The Great American Read is an eight-part series that explores and celebrates the power of reading, told through the prism of America’s 100 best-loved novels (as chosen in a national survey). All of the books that made the list are truly great, but only one can be named The Great American Read.
Read our last post to see which 40 Books are leading the race, and find a list of my favorites listed below. If you don’t see your book, there is still time to change that. You can vote for your favorites each day until Thursday, October 18, 2018 at midnight PT, when voting closes. Click here to vote now.
The Handmaid’s Tale, Margaret Atwood
The 1984 book explores the issues of womens rights, religion, and individual liberties. Atwood conceived the novel as ‘speculative fiction,’ (similar to Louis Lowry’s The Giver), works that imagine a future that could conceivably happen without any advances in technology from the present. In other words, she said, “Science fiction has monsters and spaceships; speculative fiction could really happen.” Every aspect of the book was inspired by social and political events of the early 1980s, but remains poignant because we can imagine this happening today.
The Great Gatsby, F. Scott Fitzgerald
The Great Gatsby is a classic choice for The Great American Read because it is an archetypal representation of The American Dream: if you work hard enough, you can succeed. The story primarily concerns the young and mysterious millionaire Jay Gatsby and his passionate obsession with a married Daisy Buchanan. Considered to be Fitzgerald’s magnum opus, The Great Gatsby explores themes of decadence, idealism, resistance to change, social upheaval, and excess, creating a portrait of the Roaring Twenties that has been described as a cautionary tale regarding the American Dream.
The Help, Kathryn Stockett
People should read The Help because it is real. Though it is a work of fiction, it is based on true events. The story is about African Americans working in white households in Jackson, Mississippi, during the early 1960s. Kathryn was born in 1969 in Jackson and grew up in a household with a black housekeeper. The story was based on her experiences growing up and it was just adjusted to occur in the 1960s in the midst of the civil rights movement. A beautifully written but painful story steeped in American history. It tells the story of black household workers in the South in the early 1960s—domestic helpers who take great risks by sharing stories about what it’s like to walk a mile in their shoes. Their tales not only reveal the great sense of empowerment that comes from sharing and having your voice heard, but also remind us of the greatness of the real women who do this work today under sometimes terrible conditions. It is a novel about empowered, heroic women taking a stand for human rights during the civil rights era. It was also adapted into a movie in 2011.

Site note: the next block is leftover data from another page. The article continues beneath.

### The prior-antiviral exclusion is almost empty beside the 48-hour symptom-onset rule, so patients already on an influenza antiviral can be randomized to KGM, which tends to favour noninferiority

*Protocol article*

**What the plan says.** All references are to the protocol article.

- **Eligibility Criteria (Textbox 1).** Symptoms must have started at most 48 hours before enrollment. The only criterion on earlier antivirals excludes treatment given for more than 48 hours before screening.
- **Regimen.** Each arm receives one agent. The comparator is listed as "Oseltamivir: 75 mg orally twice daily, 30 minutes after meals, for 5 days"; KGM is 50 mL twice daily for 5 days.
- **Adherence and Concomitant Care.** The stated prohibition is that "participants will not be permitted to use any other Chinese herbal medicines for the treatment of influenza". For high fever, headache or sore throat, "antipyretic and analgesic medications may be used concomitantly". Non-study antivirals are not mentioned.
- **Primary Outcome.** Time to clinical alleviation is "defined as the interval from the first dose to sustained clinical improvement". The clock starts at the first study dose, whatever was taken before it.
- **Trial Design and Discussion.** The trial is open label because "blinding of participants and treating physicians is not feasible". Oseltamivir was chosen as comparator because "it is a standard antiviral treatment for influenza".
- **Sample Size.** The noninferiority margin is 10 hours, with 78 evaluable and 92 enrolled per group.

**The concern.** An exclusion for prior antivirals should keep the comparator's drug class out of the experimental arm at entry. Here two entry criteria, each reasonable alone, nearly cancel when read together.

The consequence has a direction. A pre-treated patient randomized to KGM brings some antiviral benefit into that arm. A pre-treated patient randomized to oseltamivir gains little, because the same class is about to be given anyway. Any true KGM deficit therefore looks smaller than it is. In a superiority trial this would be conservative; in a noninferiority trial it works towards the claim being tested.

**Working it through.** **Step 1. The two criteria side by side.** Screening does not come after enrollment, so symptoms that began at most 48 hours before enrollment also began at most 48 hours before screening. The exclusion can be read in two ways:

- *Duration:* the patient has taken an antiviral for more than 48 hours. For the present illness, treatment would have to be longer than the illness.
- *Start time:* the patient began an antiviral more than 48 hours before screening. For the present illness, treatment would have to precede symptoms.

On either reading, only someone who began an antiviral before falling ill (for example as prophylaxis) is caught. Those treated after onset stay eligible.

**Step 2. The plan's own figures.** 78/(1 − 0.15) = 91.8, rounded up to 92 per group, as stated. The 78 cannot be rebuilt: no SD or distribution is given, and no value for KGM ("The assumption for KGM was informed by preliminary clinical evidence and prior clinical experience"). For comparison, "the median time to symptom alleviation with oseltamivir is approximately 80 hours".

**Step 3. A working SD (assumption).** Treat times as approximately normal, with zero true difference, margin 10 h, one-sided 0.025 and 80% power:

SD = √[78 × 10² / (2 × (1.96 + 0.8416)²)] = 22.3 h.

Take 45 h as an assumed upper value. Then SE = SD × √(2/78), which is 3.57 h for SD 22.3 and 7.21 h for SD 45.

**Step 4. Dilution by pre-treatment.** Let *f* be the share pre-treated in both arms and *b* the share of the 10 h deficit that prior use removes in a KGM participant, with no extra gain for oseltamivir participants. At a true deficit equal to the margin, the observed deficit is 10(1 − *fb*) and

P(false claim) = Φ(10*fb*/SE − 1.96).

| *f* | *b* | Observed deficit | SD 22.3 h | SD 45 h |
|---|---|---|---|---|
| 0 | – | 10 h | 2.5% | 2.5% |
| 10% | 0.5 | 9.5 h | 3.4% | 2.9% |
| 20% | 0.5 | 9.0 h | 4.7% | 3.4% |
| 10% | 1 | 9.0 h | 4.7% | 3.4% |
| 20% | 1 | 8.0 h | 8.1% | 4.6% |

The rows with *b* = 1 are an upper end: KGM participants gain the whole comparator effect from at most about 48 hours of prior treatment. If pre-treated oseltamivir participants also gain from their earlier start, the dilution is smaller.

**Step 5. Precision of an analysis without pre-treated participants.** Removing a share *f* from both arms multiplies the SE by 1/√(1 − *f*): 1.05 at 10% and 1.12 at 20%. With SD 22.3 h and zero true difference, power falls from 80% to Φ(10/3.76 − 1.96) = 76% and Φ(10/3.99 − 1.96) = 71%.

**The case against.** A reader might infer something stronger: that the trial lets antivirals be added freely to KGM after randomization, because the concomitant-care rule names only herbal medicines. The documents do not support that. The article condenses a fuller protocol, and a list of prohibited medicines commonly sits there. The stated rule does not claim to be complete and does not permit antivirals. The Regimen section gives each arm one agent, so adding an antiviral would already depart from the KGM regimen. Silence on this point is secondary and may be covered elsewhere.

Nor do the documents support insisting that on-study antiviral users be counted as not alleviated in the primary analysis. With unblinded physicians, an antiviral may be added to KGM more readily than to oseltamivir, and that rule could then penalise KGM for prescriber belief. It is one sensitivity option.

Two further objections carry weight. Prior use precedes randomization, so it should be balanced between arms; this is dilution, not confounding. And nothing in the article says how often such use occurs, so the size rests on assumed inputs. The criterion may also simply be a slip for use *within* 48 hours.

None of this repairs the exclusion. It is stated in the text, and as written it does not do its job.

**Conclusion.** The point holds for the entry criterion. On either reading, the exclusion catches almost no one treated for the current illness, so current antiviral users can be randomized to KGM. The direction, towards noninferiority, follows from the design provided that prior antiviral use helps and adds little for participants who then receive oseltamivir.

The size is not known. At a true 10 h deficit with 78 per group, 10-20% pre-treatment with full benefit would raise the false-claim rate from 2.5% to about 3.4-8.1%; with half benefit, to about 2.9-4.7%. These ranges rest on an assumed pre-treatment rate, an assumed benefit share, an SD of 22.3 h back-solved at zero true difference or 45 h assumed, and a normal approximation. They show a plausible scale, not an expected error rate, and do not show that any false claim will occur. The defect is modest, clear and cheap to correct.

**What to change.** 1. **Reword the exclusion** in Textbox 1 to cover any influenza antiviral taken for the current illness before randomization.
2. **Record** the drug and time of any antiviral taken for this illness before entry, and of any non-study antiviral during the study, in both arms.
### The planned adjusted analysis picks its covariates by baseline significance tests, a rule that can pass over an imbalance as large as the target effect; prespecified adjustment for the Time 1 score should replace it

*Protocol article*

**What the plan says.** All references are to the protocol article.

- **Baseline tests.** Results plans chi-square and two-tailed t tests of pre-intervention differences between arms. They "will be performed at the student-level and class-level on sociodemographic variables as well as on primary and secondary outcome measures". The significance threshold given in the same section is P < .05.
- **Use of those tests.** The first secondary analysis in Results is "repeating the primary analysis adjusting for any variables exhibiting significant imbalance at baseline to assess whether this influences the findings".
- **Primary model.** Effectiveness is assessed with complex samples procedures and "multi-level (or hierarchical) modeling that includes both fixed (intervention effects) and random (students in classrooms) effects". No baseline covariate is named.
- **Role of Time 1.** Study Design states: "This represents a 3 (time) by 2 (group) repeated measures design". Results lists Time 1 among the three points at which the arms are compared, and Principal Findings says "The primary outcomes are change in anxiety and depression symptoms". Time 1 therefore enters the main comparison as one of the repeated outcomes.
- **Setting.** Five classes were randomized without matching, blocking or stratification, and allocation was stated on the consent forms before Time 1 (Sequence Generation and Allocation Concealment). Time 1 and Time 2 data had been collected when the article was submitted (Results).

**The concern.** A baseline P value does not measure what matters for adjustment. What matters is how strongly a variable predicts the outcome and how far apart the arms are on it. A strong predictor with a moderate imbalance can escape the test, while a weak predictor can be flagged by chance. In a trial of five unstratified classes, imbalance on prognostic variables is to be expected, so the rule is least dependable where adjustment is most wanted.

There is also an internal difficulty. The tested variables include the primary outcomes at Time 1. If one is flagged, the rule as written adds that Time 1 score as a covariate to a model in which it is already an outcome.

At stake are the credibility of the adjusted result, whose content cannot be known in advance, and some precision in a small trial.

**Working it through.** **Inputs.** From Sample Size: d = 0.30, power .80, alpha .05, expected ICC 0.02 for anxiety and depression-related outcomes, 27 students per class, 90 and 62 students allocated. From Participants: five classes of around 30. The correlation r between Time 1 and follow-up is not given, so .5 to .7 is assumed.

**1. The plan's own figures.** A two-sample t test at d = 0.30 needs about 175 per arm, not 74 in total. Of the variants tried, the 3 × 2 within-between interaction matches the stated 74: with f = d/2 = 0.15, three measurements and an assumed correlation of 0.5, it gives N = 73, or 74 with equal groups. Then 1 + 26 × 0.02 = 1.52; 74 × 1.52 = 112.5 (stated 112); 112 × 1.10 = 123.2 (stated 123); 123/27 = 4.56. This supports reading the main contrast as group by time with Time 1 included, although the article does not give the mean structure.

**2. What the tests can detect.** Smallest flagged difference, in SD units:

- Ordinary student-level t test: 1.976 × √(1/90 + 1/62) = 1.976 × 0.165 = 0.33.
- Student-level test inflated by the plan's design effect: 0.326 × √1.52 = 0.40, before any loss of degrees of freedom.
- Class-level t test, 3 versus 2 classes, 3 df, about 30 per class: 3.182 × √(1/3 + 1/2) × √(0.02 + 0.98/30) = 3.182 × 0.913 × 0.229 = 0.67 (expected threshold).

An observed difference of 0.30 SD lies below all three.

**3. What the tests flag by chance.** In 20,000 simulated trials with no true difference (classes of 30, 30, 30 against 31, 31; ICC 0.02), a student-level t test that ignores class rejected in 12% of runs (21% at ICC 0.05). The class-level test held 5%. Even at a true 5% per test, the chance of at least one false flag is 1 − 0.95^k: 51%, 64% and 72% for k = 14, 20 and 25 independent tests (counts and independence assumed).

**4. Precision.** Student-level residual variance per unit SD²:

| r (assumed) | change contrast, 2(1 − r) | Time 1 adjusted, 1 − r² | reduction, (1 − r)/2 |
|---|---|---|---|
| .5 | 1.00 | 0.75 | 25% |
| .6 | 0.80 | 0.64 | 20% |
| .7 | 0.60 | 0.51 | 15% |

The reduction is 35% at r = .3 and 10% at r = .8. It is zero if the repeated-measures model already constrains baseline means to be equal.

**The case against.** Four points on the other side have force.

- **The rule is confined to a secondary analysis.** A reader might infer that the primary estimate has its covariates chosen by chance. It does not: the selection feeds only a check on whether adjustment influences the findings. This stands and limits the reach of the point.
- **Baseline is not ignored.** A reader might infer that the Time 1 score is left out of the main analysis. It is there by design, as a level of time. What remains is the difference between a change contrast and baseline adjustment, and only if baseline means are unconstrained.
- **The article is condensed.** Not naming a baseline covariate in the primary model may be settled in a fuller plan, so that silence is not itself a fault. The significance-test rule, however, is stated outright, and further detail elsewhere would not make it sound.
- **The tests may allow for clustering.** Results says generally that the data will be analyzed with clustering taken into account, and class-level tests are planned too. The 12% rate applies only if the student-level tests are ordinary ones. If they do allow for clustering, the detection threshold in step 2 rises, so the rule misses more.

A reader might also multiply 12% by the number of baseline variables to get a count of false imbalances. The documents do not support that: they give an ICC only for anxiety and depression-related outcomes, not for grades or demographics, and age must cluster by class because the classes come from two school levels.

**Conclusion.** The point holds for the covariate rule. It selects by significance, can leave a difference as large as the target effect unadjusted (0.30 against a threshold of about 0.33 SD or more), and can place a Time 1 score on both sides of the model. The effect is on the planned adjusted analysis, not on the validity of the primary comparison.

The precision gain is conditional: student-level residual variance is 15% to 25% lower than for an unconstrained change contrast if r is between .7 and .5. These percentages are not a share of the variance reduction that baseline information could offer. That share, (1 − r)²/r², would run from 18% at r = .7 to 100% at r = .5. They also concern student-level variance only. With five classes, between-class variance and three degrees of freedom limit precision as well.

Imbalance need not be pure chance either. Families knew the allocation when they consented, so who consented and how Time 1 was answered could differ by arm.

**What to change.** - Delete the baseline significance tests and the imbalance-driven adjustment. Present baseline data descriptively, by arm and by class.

Beloved, Toni Morrison
Beloved is a 1987 novel by the American writer Toni Morrison. Set after the American Civil War, it is inspired by the true story of an African-American slave, Margaret Garner, who escaped slavery in Kentucky late January 1856 by fleeing to Ohio, a free state. It’s a difficult read, and not just because of its fragmented narrative and ghostly characters, but because of its subject matter. With this novel, Morrison evokes the specter of slavery that haunts a family, and questions the dichotomy that separates “human” from “animal”. The institution of slavery is painful, and learning about it takes maturity. “Beloved” is horrifying, but it’s books like this that force us to contemplate our country’s history on a genuine level. The painful truth of this novel is exactly what makes it valuable and essential.
Bless Me, Ultima, Rudolfo Anaya
Seventeen percent of all Americans are of Hispanic or Latino origins, making up the nation’s largest ethnic or racial minority. It is important to read books that reflect the diverse cultures that make up the melting pot of American culture (such as One Hundred Years Of Solitude by Gabriel García Márquez), and this book does a great job of representing Chicano culture and educating readers. In this coming-of-age novel set in 1940s New Mexico, a young Chicano boy finds his moral and spiritual path with the help of a healer.
The Grapes Of Wrath, John Steinbeck
John Steinbeck’s The Grapes of Wrath is not merely a great American novel. It is also a significant event in our national history. When Tom Joad and his family are forced from their farm in the Depression-era Oklahoma Dust Bowl, and set out for California in search of jobs, land, and a brighter future. Capturing the plight of millions of Americans whose lives had been crushed by the Dust Bowl and the Great Depression, Steinbeck awakened the nation’s comprehension and compassion.
Gone With The Wind, Margaret Mitchell